It’s another matter that Kadri was the urban space to where his family came a generation ago. Gopalnath’s father Nagri Thaniappa had come to that pocket of Mangalore, moving 30 km away from their ancestral village in Bantwal taluk. Thaniappa taught the boy the initial lessons in Carnatic, after which local guru N Gopalakrishna Iyer took over for a while.
Then happened a crucial change of phase that, in a way, has a grand Kerala connection. Multifaceted maestro T V Gopalakrishnan, a Chennaiite with family moorings in Tripunithura south of Kochi, spotted Gopalnath’s talent and chose to tutor him in a big way. Gopalakrishnan, who was brought up in downtown Ernakulam and is known for his vocals that owe to the sturdy style of his iconic guru Chembai Vaidyanatha Bhagavatar, virtually took Kadri under his wings. That stint, as the saxophonist would himself recount in numerous occasions later, enabled his rise as a musician. In fact, his maiden Carnatic kacheri was for the Chembai Memorial Trust.
The experimental attitude that TVG (as 87-year-old Gopalakrishnan is called fondly) has had a deep effect in Kadri’s music. Not to be ignored, Sangita Kalanidhi TVG’s improvisation-powered singing is unmistakably an update on Chembai (1896-1974) who lived a Keralite all his life despite the trend of Carnatic musicians moving out of their place to settle in Chennai, the capital of south Indian classical.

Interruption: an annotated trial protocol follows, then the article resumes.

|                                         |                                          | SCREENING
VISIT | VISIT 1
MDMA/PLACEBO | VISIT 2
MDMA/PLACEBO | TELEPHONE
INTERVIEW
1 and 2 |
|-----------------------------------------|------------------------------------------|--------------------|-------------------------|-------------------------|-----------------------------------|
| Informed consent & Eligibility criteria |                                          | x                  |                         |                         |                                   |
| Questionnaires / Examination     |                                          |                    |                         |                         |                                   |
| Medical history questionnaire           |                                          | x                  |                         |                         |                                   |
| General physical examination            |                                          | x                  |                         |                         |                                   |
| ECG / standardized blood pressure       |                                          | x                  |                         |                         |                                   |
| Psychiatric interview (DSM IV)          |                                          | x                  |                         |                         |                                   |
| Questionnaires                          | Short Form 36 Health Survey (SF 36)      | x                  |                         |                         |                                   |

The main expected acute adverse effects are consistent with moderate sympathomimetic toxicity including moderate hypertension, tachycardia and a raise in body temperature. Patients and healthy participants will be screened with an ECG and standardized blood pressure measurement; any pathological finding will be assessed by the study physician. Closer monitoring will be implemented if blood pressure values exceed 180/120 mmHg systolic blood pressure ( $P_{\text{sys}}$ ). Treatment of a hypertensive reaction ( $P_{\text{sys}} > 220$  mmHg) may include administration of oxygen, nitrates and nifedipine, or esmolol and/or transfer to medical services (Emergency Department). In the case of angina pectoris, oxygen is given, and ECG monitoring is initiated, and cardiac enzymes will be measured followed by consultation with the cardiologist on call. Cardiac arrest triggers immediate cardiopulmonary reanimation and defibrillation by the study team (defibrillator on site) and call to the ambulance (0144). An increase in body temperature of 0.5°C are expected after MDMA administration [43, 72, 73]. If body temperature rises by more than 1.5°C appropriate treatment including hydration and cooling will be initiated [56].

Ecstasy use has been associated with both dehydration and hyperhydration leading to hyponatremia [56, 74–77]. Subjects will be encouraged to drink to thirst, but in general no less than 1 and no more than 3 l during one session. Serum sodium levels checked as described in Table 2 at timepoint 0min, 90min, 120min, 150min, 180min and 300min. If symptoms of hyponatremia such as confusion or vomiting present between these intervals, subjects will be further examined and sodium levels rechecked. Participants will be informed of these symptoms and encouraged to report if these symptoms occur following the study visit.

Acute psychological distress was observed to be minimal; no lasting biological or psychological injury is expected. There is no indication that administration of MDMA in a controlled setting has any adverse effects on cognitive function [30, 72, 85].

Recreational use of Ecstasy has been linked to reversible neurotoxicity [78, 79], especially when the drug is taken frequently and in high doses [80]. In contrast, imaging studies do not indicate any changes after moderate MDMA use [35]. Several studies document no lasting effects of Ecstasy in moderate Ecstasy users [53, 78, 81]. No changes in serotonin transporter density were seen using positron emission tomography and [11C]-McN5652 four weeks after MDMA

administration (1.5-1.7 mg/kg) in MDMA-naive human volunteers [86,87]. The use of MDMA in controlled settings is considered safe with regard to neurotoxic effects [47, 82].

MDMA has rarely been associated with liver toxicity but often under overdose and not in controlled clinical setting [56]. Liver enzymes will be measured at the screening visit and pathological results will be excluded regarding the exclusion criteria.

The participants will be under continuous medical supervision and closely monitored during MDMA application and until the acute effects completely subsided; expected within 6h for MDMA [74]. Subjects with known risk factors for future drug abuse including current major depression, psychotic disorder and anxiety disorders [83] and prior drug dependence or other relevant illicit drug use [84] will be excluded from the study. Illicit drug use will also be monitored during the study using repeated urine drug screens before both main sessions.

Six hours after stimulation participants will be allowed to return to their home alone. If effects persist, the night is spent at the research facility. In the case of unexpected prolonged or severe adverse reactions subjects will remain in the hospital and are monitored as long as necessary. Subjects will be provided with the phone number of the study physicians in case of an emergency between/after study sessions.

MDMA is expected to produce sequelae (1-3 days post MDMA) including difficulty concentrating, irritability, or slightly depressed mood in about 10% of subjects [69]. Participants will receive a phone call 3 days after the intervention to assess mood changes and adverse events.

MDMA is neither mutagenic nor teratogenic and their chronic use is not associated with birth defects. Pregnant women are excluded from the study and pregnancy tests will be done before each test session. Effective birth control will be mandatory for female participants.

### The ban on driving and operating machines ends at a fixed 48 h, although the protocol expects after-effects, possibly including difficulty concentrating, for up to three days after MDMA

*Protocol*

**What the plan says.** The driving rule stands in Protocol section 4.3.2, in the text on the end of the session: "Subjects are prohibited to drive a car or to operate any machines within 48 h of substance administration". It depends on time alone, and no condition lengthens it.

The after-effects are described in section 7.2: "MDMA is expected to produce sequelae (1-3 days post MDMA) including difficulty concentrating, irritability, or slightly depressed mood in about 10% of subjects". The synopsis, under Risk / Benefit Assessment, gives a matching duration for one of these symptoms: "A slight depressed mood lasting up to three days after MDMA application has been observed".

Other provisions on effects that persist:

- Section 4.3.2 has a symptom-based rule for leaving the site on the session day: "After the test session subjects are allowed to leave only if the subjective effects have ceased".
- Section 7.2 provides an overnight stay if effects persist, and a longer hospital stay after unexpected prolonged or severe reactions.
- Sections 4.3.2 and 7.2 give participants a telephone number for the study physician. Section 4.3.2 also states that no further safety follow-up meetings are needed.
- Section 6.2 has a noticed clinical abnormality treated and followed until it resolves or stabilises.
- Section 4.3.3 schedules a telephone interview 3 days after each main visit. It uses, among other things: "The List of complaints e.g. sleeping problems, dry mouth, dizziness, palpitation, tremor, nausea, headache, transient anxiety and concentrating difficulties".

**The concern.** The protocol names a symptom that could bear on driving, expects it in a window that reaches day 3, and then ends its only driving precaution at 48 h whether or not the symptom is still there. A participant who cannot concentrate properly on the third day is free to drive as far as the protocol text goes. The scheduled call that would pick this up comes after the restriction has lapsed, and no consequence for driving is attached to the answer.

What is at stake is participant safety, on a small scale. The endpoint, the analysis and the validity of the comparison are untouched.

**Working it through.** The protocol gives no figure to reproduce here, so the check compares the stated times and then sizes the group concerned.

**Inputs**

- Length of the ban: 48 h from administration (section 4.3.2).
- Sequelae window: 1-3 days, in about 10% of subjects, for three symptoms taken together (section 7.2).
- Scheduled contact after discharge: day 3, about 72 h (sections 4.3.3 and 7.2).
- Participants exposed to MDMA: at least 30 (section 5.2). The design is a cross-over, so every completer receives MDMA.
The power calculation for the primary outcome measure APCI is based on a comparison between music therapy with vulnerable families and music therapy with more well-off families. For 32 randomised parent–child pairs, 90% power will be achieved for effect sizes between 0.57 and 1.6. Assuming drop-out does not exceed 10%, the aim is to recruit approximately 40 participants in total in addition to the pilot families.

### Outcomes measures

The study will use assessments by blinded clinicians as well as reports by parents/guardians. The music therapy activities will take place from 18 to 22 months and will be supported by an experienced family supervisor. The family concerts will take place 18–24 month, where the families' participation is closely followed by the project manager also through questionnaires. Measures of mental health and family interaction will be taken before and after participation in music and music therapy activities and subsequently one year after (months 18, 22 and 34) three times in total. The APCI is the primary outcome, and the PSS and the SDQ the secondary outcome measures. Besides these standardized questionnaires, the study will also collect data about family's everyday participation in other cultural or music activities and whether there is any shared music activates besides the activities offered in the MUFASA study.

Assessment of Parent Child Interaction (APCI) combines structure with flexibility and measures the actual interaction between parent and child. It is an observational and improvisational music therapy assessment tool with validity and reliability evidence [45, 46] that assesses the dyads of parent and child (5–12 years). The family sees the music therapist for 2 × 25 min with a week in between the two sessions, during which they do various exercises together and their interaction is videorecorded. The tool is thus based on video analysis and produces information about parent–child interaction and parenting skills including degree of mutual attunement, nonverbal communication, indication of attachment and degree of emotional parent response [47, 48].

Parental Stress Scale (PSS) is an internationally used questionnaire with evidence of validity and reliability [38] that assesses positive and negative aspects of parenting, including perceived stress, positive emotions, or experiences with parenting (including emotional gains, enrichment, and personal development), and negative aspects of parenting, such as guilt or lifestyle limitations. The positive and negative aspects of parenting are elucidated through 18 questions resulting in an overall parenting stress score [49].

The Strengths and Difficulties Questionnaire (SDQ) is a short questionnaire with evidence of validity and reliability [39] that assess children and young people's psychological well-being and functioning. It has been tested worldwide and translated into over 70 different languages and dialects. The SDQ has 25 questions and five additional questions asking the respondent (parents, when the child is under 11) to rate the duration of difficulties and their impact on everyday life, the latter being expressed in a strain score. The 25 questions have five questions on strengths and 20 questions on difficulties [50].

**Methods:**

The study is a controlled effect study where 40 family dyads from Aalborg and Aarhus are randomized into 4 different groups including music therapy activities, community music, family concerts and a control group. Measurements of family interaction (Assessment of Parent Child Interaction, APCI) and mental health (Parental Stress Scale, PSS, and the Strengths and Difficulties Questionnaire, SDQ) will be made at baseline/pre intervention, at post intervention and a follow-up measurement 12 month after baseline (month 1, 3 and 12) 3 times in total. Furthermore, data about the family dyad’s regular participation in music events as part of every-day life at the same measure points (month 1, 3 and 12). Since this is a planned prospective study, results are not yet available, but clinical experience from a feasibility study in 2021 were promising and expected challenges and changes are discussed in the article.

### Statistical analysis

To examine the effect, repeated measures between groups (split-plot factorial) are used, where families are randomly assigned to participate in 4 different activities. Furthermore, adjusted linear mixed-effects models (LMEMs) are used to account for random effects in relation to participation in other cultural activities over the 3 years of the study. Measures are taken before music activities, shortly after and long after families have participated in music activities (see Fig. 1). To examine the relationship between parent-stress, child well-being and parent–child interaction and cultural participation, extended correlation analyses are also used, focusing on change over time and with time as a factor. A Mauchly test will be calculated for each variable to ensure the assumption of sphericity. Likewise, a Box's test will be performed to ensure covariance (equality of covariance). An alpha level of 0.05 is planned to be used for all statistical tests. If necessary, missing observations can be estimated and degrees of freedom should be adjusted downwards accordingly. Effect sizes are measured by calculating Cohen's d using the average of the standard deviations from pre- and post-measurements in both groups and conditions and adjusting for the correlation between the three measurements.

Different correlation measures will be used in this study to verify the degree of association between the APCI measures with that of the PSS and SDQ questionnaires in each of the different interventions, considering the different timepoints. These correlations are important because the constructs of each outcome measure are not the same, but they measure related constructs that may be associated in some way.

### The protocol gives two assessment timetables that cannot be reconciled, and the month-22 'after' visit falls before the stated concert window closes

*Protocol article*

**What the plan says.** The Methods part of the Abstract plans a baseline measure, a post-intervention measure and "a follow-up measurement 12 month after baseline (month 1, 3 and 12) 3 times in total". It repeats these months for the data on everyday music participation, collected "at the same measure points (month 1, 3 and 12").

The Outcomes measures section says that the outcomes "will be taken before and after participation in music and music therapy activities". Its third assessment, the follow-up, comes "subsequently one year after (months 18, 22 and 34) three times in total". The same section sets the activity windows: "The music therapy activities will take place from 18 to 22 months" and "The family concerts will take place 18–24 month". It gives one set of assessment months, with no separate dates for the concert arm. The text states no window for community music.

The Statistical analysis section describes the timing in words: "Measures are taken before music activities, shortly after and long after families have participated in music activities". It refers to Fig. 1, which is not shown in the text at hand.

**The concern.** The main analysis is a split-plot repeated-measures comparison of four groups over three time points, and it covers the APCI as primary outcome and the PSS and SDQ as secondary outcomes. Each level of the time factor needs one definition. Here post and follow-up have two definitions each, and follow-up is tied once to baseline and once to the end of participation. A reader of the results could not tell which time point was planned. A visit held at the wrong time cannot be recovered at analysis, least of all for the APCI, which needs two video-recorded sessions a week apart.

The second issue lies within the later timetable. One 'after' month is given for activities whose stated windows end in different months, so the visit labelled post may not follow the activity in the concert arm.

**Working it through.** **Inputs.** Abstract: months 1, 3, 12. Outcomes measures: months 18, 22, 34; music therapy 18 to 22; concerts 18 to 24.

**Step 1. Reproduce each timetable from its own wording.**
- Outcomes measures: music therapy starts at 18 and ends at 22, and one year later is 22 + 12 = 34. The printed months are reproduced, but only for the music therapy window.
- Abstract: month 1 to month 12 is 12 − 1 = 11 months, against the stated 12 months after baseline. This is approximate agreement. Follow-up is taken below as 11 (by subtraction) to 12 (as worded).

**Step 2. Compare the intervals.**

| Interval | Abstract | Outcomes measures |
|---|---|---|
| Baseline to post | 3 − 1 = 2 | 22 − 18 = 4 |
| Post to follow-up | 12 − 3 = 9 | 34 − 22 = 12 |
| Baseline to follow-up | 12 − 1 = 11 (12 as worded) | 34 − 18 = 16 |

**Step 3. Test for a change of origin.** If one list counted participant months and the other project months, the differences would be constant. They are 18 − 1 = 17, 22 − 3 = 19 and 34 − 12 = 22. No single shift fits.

Kadri turned yet another milestone soon in 1980 when Californian musician John Handy heard him play at the Bombay Jazz Festival and invited the saxophonist to join him in the US. That triggered the start of a string of tours for Gopalnath, enriching crowds across continents with the idea of Carnatic jamming well with jazz. Such encounters also led to Kadri cutting discs in collaboration with westerners, coming out with audio-video records across genres and associating with cinema scores back in India.
Such engagements no way meant a dissociation from Carnatic. The oscillatory microtone, he knew, was so integral to south Indian classical, but Kadri only rose in that field to become a titan despite the innate incapacity of the saxophone to generate the Carnatic gamaka. Far from taking that as a handicap, the instrumentalist went on to make waves by treading a path that not only propelled his career but gifted the idiom with a sensibility high on free spirit. Kadri’s jugalbandi one-on-one with Hindustani maestros upcountry, most regularly with flautist Ronu Majumdar, had been a bit hit.
That way, it is only ironical that The Oxford Encyclopaedia of the Music of India makes no reference to Kadri or the saxophone. Across its close to 3,500 pages, the pioneering instrumentalist who decorated the country’s audio scape with a unique service is conspicuous by his absence.
Kadri died on October 11, 2019, at the age of 69. The family continues with the music legacy what with one of his sons, Manikanta Kadri, being a composer-singer. More importantly, Carnatic music today does have its set of saxophonists trying their best to bring out the aesthetics of the idiom. Looked in a way, that is a subgenre of sorts, thanks profusely to the one and only Kadri Gopalnath.